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Tariff review of downstream industry could be a game changer for local steel sector


Wow, a lot is happening with steel in the trade protection space, with potentially far-reaching implications for the whole country.

Last year the South African Iron and Steel Institute, as well as ArcelorMittal and Highveld Steel (when it was still a going concern), applied to the International Trade and Administration Commission (Itac) for a duty increase to the bound rate (the maximum allowable duty rate) for a wide range of steel products. This is 10% for most forms of primary steel.

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Getting wheat, maize and sugar duties wrong, may cause frightening inflation

A DUTY restructure is on the cards for wheat, maize and sugar. This is a complicated but important process to go through. If we get the duties wrong on these products we end up with farmers not wanting to plant and if the duties are too high, then mainly poor consumers will be faced with even more frightening food inflation.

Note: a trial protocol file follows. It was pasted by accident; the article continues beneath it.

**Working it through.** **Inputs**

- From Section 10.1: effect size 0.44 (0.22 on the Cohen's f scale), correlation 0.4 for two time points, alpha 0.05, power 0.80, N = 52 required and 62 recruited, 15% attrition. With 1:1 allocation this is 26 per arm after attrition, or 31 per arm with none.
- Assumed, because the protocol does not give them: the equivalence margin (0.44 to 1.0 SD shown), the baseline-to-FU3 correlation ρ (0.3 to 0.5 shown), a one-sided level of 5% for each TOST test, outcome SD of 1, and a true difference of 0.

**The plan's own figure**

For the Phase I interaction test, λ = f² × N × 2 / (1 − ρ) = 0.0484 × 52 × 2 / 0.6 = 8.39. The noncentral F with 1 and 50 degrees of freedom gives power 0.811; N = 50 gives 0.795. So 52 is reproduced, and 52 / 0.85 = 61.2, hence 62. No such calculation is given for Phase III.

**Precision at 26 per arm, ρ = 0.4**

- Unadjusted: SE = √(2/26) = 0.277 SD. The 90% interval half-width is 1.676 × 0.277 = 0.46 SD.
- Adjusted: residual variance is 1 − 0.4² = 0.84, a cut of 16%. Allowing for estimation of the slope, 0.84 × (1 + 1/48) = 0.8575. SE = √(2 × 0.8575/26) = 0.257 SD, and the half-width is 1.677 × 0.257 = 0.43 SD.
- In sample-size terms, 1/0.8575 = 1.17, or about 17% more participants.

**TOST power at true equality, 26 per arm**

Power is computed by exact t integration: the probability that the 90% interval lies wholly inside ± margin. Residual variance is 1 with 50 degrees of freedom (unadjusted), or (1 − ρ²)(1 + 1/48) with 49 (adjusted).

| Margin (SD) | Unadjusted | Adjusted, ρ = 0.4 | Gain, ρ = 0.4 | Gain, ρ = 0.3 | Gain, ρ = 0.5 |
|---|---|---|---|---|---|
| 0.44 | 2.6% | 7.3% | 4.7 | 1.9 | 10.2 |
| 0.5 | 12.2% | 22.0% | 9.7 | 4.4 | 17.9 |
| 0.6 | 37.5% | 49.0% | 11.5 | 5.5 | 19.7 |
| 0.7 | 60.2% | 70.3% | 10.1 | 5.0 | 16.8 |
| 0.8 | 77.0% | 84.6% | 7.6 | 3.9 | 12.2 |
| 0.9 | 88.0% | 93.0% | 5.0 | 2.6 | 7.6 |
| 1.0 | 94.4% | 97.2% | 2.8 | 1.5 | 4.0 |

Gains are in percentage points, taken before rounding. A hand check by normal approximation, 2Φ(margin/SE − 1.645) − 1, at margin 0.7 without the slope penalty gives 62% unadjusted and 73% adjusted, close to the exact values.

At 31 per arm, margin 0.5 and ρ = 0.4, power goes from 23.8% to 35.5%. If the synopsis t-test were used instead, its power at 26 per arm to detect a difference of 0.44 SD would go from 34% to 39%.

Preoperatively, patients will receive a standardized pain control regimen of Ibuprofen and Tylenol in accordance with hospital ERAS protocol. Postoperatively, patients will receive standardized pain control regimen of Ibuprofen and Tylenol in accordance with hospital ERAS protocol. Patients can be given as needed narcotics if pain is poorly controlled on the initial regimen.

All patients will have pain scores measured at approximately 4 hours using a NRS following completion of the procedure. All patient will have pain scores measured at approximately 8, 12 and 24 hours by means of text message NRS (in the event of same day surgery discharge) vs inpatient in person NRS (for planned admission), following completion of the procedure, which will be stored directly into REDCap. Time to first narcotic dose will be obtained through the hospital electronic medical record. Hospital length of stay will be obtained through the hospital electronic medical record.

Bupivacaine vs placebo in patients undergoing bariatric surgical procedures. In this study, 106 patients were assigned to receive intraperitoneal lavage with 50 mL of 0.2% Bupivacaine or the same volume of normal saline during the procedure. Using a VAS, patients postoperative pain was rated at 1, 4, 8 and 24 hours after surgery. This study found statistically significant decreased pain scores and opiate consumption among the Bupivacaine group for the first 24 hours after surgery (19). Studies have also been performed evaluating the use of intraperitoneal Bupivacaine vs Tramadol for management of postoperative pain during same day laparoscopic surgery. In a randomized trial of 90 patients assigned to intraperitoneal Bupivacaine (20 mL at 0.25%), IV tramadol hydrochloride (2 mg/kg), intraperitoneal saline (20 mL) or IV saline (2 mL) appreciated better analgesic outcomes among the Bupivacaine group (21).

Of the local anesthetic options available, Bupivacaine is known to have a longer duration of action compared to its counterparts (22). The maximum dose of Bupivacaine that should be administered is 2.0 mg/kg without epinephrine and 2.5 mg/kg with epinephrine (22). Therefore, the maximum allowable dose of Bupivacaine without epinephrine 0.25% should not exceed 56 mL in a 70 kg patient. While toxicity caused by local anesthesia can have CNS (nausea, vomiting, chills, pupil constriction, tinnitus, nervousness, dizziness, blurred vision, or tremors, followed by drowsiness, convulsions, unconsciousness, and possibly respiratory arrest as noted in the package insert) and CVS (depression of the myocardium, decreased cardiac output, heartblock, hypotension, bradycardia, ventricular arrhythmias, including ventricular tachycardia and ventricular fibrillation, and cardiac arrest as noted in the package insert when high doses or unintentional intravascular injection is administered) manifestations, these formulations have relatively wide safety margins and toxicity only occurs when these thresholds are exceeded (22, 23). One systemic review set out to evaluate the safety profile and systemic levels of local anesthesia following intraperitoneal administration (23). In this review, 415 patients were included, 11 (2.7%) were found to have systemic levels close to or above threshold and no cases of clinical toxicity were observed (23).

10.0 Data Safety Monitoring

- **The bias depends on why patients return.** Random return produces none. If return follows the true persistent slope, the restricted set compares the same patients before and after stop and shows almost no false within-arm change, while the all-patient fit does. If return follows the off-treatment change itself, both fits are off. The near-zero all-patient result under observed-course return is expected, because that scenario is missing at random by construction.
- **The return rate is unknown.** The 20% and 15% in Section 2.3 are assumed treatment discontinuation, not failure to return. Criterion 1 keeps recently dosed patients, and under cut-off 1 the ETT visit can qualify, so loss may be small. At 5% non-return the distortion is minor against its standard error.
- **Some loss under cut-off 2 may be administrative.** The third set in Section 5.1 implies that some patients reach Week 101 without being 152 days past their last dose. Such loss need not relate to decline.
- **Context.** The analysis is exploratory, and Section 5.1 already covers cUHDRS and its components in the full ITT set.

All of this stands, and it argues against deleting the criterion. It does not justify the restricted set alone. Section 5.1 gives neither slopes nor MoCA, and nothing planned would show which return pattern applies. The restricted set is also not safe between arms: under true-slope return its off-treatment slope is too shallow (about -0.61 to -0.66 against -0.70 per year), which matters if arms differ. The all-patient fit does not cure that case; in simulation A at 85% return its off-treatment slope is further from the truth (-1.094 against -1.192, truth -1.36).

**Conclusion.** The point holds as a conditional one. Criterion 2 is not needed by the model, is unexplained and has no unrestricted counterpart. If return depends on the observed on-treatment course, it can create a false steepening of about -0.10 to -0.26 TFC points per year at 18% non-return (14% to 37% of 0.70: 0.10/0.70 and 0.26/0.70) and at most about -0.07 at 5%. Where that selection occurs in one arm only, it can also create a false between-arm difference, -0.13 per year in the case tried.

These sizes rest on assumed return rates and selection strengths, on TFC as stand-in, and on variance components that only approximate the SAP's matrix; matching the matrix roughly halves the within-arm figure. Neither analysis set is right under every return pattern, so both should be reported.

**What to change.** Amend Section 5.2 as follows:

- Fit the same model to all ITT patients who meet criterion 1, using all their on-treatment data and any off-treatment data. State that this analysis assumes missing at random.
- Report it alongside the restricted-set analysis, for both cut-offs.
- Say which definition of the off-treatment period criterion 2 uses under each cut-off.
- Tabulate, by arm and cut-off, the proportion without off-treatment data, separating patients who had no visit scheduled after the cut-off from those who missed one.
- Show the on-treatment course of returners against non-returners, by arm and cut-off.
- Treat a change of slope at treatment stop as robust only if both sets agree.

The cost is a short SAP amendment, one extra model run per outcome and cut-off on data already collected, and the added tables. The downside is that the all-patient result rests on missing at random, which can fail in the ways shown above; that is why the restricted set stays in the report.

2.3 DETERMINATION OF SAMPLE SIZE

Most duties on most products are calculated as a percentage of the value of the goods (known as an ad valorem duty). The duties on wheat, maize and sugar are different and are imposed as a fixed value per kilogram, but determined by something known as the dollar-based reference price.

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Zimbabwean licence requirement
not a ban on listed products


ON JUNE 17 Zimbabwe gazetted Statutory Instrument 64, which makes it a requirement for importers of certain products to produce an import licence on importation of certain products. The listed products can be categorised into certain food stuffs, personal care products, building materials, furniture and some industrial products.